However, a termination by mutual consent is concluded by a legal agreement.

Employers are warned not to confuse these types of termination. 

A termination concluded by a genuine and legally binding contract is not classed as a dismissal in the LRA, whereas a section 189 retrenchment is a type of dismissal and may in certain cases be viewed as an unfair dismissal.

In a case recently decided by the Labour Appeal Court (Absa Investment Management Services (Pty) Ltd v Crowhurst), Ms Crowhurst's employment was terminated. 

She went to Labour Court claiming unfair retrenchment. 

Absa lost the case and, on appeal, claimed that the employee's employment had been terminated via mutual agreement. 

Ms Crowhurst claimed that she had been led to believe that her position had become redundant and that she would need to be retrenched as there were no other positions available for her. 

However, according to Ms Crowhurst, she discovered that there were several vacancies that would have suited her qualifications.

The employer's version was that Ms Crowhurst had been offered two alternatives to retrenchment.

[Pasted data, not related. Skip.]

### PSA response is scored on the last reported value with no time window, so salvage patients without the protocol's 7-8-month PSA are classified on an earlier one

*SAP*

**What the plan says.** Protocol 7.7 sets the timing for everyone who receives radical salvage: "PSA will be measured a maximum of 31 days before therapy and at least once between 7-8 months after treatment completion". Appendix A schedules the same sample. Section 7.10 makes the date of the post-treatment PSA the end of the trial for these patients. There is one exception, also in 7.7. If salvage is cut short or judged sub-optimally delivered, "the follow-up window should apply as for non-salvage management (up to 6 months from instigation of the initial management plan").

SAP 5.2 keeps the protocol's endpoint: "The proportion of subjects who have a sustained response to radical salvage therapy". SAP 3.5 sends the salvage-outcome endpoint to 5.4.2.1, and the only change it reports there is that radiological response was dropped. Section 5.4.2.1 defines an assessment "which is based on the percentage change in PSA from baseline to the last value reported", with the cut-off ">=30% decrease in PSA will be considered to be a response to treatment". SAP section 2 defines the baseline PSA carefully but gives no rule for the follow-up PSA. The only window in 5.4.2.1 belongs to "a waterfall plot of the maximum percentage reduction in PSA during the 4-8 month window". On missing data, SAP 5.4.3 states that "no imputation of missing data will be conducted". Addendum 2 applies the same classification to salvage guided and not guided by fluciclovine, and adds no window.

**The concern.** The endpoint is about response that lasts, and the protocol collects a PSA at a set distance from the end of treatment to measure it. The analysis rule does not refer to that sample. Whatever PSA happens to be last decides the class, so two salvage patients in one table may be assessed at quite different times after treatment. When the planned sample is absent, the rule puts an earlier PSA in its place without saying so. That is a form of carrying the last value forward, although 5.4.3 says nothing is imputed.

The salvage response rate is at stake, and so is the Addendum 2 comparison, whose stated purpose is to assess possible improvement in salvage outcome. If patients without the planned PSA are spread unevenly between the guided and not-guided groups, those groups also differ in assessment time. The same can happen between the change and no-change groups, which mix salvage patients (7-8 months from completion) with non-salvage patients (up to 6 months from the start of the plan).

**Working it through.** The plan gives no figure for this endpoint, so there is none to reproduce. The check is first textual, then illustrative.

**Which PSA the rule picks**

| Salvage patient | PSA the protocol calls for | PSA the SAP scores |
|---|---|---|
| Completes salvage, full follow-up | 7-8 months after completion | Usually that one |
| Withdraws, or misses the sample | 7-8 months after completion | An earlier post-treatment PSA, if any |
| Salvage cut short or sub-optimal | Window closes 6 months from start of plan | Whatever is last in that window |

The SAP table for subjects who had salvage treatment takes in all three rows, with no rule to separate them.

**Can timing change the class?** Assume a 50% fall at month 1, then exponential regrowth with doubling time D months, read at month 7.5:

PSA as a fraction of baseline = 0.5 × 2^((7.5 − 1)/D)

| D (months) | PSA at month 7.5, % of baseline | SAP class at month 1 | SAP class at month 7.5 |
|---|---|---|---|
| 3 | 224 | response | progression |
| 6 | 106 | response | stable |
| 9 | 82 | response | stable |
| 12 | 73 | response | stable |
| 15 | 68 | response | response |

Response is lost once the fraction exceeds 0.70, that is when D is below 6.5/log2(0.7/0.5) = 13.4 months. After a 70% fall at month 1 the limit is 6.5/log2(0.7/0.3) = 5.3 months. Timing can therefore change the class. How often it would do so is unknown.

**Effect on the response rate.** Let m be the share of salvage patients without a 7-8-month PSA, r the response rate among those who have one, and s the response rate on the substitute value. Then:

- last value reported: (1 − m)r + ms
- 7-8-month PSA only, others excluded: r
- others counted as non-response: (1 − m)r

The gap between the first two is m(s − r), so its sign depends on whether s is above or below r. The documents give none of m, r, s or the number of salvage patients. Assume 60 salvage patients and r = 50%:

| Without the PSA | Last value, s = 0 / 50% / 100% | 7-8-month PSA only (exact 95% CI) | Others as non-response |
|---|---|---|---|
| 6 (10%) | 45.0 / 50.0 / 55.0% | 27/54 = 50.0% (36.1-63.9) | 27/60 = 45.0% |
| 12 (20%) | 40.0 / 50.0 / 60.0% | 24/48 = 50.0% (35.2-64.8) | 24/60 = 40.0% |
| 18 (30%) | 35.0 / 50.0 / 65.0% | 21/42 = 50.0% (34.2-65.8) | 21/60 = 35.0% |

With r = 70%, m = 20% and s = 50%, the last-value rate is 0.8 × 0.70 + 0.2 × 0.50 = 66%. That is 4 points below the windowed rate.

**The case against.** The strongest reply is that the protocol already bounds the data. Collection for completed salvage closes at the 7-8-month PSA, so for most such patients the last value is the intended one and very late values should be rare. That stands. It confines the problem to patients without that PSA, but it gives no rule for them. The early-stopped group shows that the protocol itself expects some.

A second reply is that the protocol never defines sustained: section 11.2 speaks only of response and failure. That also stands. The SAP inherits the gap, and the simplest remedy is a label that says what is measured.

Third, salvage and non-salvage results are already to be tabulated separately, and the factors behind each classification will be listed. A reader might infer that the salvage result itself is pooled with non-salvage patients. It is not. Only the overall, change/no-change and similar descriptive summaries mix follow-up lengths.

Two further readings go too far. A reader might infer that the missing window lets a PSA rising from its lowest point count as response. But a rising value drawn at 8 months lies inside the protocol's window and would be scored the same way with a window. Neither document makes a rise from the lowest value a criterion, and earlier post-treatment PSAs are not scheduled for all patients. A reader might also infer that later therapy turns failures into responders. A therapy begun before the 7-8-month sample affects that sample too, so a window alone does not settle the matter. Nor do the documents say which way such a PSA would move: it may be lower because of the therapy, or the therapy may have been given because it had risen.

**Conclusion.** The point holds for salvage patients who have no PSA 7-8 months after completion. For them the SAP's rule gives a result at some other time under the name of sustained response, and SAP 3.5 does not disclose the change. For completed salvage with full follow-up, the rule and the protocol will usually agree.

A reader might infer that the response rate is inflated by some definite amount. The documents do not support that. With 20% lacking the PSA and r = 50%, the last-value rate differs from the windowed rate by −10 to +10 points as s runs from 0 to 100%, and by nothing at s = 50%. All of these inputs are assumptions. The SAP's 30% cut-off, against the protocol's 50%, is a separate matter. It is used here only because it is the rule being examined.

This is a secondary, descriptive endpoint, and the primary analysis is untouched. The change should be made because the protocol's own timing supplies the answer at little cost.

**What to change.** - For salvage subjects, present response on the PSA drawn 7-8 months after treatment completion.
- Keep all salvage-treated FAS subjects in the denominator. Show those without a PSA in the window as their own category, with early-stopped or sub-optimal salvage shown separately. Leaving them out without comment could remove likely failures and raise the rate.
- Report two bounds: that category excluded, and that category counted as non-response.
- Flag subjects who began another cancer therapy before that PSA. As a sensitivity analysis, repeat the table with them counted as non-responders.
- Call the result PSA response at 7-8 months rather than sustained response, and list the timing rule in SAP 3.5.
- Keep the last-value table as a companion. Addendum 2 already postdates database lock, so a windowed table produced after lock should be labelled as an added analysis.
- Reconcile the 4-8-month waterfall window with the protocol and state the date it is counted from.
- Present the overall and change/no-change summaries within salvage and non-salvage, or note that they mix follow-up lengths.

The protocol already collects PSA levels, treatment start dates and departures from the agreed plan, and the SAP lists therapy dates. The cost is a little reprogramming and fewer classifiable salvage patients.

Confronted with these two conflicting versions the court had to look closely at the document that implemented the termination of Ms Crowhurst's employment. 

It stated that, due to the redundancy of her position, her employment was being terminated. 

The letter neither bore content that indicated a mutually agreed termination nor referred to the alternatives to retrenchment that the employer claimed had been offered to her. 

The court decided that Ms Crowhurst had in fact been retrenched and that this dismissal was unfair. The employer was therefore required to pay Ms Crowhurst six months' remuneration in compensation and also to pay her legal costs.

As the stakes are high when employment is terminated, employers are warned:

  • To formulate their mutual termination documents to make it clear that the termination is not a dismissal.

  • To record their retrenchment consultations so as to make sure that they are able to prove to the courts what really was and was not said.

  • To ensure that termination strategies and processes are managed by those properly versed in labour law.

Ivan Israelstam is chief executive of Labour Law Management Consulting. He can be contacted on 011 888-7944 or